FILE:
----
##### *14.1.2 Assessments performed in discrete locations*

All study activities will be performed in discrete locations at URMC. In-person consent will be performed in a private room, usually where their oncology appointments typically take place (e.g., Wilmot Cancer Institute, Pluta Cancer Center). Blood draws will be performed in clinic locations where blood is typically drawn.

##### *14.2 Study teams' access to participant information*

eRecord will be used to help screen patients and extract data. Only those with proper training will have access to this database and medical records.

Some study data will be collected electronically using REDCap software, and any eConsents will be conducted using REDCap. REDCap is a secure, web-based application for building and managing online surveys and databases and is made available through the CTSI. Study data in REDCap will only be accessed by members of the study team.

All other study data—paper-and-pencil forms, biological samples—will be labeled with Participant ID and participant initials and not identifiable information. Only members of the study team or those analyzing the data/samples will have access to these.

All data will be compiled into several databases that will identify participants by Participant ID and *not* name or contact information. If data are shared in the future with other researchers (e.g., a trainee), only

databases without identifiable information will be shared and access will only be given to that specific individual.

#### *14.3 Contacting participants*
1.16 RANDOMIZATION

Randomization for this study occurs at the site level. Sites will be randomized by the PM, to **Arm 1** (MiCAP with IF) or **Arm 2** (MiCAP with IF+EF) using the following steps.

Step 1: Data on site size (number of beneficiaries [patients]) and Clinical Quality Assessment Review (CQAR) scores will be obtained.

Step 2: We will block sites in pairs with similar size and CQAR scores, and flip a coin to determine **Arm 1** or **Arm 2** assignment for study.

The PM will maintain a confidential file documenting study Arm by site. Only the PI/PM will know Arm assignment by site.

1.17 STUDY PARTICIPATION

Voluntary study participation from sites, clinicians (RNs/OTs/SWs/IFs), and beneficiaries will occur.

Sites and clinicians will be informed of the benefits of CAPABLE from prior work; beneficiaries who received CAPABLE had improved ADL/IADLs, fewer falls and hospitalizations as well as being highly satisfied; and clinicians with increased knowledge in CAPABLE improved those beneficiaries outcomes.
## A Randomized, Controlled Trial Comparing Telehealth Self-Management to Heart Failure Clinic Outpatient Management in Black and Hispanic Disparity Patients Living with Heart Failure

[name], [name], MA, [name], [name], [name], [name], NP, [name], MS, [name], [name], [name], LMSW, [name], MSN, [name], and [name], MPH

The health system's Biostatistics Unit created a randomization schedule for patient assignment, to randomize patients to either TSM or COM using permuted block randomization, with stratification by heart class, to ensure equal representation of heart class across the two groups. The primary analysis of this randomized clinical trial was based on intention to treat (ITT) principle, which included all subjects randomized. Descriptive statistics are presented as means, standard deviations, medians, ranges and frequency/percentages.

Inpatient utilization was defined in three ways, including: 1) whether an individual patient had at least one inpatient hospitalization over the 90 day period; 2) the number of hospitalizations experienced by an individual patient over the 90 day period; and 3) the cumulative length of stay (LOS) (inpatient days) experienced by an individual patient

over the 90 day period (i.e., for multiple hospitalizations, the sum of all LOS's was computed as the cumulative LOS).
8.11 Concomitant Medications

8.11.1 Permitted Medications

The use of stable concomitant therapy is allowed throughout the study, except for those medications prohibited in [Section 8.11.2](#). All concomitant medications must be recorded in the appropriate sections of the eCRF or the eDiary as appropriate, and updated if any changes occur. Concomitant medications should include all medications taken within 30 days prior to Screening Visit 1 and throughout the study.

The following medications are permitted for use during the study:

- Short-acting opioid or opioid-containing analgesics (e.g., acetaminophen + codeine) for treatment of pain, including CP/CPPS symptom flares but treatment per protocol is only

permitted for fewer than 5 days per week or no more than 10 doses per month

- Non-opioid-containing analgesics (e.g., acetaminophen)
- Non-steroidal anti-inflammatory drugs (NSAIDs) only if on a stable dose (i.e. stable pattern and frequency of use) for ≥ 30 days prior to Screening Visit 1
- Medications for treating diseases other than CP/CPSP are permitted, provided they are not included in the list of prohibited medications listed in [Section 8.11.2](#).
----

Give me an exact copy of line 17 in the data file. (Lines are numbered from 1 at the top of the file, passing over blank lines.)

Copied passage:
Sites and clinicians will be informed of the benefits of CAPABLE from prior work; beneficiaries who received CAPABLE had improved ADL/IADLs, fewer falls and hospitalizations as well as being highly satisfied; and clinicians with increased knowledge in CAPABLE improved those beneficiaries outcomes.